But you don't need to physically describe the shape of their face, their eyes, their skin tone, in order to tell readers that the character is asian. Just flat out tell them they're asian. This is one of those cases where you TELL not show.
They can also pick up clues that the character is asian (or a specific type of asian) from the character's name too. No one would think that a Wendy Chang would be anything other than chinese, for instance, unless you state otherwise.
That's the thing. Naming system in my world is different and there are no Asian countries, so how can I make my readers picture my characters?
You might profit from "dreamcasting" some of your characters. Get pictures of real people that resemble your characters and have their picture in front of you when you try to describe them. How do they differ from each other? How do they differ from other races? Do some exercises before November where you simply describe the physical characteristics of your characters.
I don't know if this would help you, but it might be interesting to see how you react to images.
Oh, I know how they look like. It's just somewhat difficult to find people who look like them because most of them would be seen as racially mixed in our world, and sadly, mixed race celebrities are still not that popular. (Though one of my guys just forces me to imagine him as Slash even though he is not supposed to look like him).
But there are some celebs I might use as inspiration. I believe I mentioned model Aline Nakashima earlier in this thread. I just have no idea where to find pictures of regular (non-celebrity) people.
Also, the character I was talking about is narrators love interest so obviously he has to be described in more flowery terms. Call me a hopeless romantic, but I'd rather make her focus on his eyes and the rest of his face than his abs or something. ;)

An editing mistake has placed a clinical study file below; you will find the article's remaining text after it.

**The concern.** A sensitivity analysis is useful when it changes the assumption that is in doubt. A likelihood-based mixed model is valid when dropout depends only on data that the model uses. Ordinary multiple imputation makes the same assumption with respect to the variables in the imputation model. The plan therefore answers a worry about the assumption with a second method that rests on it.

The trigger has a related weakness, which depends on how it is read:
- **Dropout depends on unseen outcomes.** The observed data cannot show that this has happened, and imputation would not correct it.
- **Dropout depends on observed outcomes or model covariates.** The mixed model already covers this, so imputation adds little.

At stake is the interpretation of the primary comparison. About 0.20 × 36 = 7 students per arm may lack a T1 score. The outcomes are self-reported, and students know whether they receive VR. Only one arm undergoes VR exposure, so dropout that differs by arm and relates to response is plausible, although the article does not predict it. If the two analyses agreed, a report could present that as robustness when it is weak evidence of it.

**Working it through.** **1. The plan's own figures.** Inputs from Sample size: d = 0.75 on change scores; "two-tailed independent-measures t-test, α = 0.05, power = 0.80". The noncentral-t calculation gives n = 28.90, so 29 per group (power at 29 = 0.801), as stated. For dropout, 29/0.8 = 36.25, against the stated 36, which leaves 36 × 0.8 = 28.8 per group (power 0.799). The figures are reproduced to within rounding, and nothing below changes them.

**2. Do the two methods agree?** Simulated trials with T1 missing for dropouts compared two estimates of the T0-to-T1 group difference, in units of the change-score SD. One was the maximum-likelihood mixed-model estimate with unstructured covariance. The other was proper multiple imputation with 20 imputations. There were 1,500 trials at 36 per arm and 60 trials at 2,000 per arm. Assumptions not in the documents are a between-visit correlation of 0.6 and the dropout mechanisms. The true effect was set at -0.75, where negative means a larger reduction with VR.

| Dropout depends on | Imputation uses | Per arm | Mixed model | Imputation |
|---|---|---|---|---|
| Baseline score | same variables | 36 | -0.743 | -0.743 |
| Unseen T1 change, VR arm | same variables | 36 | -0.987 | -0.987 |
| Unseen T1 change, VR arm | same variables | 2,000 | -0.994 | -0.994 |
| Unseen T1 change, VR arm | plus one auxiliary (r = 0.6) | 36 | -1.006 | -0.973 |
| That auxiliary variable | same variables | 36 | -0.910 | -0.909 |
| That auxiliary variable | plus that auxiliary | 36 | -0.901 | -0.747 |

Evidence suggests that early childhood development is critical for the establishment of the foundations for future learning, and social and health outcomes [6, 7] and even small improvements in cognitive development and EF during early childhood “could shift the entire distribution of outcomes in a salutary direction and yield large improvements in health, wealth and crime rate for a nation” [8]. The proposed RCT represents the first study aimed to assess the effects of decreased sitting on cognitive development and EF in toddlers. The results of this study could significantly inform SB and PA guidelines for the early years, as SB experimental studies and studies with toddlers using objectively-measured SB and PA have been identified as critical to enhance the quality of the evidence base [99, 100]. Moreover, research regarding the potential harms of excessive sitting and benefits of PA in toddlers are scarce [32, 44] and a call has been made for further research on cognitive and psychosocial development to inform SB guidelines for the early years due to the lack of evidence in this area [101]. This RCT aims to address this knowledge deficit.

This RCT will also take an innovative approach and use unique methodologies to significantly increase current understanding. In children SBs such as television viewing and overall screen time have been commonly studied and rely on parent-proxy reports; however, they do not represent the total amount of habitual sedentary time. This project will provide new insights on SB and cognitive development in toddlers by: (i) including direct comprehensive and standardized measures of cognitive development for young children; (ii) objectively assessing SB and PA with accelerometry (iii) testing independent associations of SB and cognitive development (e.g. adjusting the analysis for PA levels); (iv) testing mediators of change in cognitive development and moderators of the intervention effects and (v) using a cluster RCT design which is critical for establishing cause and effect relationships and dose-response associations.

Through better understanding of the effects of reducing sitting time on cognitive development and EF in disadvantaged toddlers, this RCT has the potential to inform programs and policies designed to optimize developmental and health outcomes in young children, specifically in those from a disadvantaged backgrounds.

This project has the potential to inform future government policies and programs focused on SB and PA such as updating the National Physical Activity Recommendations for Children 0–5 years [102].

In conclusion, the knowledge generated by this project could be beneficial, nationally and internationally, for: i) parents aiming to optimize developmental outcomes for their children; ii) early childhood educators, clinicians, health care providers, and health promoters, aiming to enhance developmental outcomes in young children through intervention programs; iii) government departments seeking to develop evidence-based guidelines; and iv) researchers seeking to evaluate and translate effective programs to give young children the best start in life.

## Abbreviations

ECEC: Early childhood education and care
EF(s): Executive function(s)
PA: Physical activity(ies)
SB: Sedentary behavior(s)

I don't know about the eye colour being influenced by magic. I mean, it can happen without it so make it clear you're not doing it to explain why your character doesn't have dark eyes.
For example, model Aline Nakashima. I believe her eyes are naturally green (at least this is how it's listed in her profile).
I mean, I totally dig magic eyes and what not but I wouldn't focus on it.
I don't like to use obscure words but what can you do in this situation? I'd rather use an obscure word than something cliche, inaccurate or, worst of all, offensive.
Oh, don't worry; I know it happens, it's just rather uncommon. The reason for his eye color isn't really touched upon in-story--they just are. (It's actually because he inherited it from his not-human dad, though I don't think I'll ever explain it precisely. Then again, considering his family, it may also be completely natural regardless of magic. Hm... Ambiguity.) I wanted to touch a bit on how some people will fetishize or discriminate because they don't look *certain ethnicity* enough.
Mm, yeah. I suppose part of it is that there aren't really good (and accurate) descriptors for eyes in general. Large, small, wide, narrow, almond-shaped, round... It doesn't really portray the /shape/, except for maybe almond-shaped.